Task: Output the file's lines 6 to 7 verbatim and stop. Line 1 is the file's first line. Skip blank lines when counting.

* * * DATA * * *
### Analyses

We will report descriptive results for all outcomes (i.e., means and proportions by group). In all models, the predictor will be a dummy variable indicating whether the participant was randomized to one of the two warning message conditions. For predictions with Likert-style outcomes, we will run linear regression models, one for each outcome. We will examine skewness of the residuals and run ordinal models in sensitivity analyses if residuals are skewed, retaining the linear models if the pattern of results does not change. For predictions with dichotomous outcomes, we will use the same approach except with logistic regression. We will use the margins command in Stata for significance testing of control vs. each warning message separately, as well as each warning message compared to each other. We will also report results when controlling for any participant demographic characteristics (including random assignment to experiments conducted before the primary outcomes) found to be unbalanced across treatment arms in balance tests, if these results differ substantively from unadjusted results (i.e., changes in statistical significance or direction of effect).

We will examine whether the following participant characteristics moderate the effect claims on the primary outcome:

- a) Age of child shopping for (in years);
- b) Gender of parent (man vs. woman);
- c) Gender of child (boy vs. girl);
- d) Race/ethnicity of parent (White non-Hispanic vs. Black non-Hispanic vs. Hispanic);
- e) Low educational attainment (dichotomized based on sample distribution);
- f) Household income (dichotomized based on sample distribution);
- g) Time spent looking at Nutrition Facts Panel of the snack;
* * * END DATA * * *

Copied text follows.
- c) Gender of child (boy vs. girl);
- d) Race/ethnicity of parent (White non-Hispanic vs. Black non-Hispanic vs. Hispanic);